In August, we were high in the Cascades outside Bend, Oregon with two friends. It was pouring rain, effectively cancelling our hike, so we pulled out our phones to figure out a new plan.
Me and Chris: no service. Jon and Eliza: three bars.
Here’s Jon laughing at something else, but he was probably laughing at us in his head when he saw we had no service
Working while traveling, for us, is only possible with good mobile and internet. But since January, we’ve been cheaping out — so our connectivity was constantly cutting out.
What You Can Learn From Our Mistake
We signed on with T-Mobile as we set up our virtual office because:
- We thought we’d be burning through the gigabytes on the road and they offered unlimited data, and
- We thought it would be cheaper than Verizon.
In the beginning, it was cheaper. We were getting tons more data! And music streaming wouldn’t count against our data!
Until we left major metropolitan areas. Then, we experienced flat-out rage. Slow load times, dropped Skype calls, and a lot of dead zones. If we wanted to work, we had to stay on the grid — which is not how van life works.
Here’s what we paid with T-Mobile previously, versus what we pay with Verizon now.
Shared Voice/Text: $80 for unlimited
Shared Data: $10 for 4GB
Devices: $46 for two iPhones
Perks: Free music streaming, unlimited 3G data, 10GB data “stash”
Monthly Total: $136
Shared Voice/Text: $40 for unlimited
Shared Data: $45 for 3GB
iPhones: $46 for two iPhones
Perks: It actually works!
Monthly Total: $131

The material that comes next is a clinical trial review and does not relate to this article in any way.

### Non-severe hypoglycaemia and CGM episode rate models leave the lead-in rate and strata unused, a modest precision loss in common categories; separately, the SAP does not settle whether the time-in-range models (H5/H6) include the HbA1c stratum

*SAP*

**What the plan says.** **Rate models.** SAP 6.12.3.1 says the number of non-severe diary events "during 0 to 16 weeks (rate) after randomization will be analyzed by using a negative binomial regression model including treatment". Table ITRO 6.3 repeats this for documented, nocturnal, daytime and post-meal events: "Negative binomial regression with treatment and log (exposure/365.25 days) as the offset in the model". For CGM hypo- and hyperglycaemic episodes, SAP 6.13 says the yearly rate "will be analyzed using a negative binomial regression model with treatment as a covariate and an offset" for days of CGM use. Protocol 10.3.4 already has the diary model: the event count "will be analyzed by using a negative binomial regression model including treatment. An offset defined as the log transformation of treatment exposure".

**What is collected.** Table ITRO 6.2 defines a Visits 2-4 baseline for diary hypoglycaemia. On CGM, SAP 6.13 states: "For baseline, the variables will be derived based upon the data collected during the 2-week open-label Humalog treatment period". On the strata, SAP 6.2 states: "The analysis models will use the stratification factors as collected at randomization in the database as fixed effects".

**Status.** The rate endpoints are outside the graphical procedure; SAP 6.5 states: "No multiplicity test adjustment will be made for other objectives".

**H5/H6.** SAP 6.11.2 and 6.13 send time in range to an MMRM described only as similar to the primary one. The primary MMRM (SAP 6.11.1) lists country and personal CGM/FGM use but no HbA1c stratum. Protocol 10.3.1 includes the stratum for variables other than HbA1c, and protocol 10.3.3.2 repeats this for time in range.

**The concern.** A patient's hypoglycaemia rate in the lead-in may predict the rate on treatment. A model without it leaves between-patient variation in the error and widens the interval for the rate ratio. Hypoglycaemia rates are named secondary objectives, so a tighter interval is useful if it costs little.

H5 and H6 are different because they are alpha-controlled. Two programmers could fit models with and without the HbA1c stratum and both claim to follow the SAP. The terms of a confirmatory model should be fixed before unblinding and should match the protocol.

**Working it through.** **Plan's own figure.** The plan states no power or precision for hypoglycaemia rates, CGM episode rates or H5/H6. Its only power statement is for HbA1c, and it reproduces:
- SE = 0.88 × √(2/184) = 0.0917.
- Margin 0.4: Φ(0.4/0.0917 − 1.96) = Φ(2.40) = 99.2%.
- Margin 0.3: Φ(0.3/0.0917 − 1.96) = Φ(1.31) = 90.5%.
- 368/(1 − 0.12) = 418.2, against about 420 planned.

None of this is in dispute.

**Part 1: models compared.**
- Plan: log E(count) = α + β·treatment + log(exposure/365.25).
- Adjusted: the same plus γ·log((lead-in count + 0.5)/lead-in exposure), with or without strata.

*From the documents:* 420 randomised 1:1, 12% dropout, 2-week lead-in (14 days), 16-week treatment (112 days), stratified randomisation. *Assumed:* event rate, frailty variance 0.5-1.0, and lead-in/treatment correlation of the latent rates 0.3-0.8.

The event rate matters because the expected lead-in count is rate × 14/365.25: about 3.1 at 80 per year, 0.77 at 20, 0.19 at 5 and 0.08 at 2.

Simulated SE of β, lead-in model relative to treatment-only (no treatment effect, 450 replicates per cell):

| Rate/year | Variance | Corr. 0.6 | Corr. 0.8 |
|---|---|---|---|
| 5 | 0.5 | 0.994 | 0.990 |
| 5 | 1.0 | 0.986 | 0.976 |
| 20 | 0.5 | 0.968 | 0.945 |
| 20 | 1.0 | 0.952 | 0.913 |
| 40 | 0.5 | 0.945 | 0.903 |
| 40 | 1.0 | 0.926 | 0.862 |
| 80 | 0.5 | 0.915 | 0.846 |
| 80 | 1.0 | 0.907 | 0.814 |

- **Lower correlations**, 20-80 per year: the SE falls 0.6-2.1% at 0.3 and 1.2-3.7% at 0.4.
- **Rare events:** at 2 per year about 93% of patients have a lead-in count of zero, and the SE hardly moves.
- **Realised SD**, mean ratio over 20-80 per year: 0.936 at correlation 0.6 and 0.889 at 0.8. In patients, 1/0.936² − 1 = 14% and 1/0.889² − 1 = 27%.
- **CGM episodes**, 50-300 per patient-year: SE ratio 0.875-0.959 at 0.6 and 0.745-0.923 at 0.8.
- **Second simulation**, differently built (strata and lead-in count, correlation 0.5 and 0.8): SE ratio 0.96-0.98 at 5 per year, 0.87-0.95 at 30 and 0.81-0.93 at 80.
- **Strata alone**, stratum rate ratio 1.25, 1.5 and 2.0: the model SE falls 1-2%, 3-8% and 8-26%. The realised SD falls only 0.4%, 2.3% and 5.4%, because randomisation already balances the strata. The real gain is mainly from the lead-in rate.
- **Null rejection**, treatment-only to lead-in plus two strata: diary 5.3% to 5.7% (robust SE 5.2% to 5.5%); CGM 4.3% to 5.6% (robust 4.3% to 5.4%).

You might think, OK, the monthly bill is comparable but you guys were getting so much more data before! You would be right, except we were spending more before on:
- Roaming: In Montana, we had to purchase additional roaming data because we went over the (much smaller) cap of 60MB/month.
- Coffee Shops: When we didn’t have T-Mobile LTE, doing work was virtually impossible because there was either no service or 3G was too slow. So we’d end up spending money at coffee shops for Wi-Fi.
- Unused Data: Because we were in so many dead zones, we ended up paying for data we couldn’t use.
Real-Time Case Study: The Middle of Nowhere
We’ve been driving through remote parts of Nevada and Utah and have only had “No Service” or “1x”/low bars in a couple of places. We drove across a road literally called the Loneliest Road in America and had usable coverage! In addition, we’ve…
- Sent emails and photo iMessages from a national park
- Had clear, interruption-free conference calls while driving through mountainous areas
- Downloaded large files for projects instantly
- Communicated with business partners via WhatsApp and Slack
- Streamed music and podcasts, even when on “Extended” service
…in places like this:
A beautiful and deserted state park in northern Nevada
U.S. Highway 50 is also known as “The Loneliest Road in America“
Red Delicious parked in a little old west town called Eureka
Our campsite in Great Basin National Park, where the skies are so dark you can actually see the Milky Way! Sadly, my iPhone is not good enough to capture such things.
Looking out from Wheeler Peak overlook in Great Basin National Park
Driving through the Utah desert toward Moab
The San Rafael Swell, bisected by I-70 in Utah
Moral of the Story
Know what you need for your lifestyle. Don’t cheap out: you get what you pay for.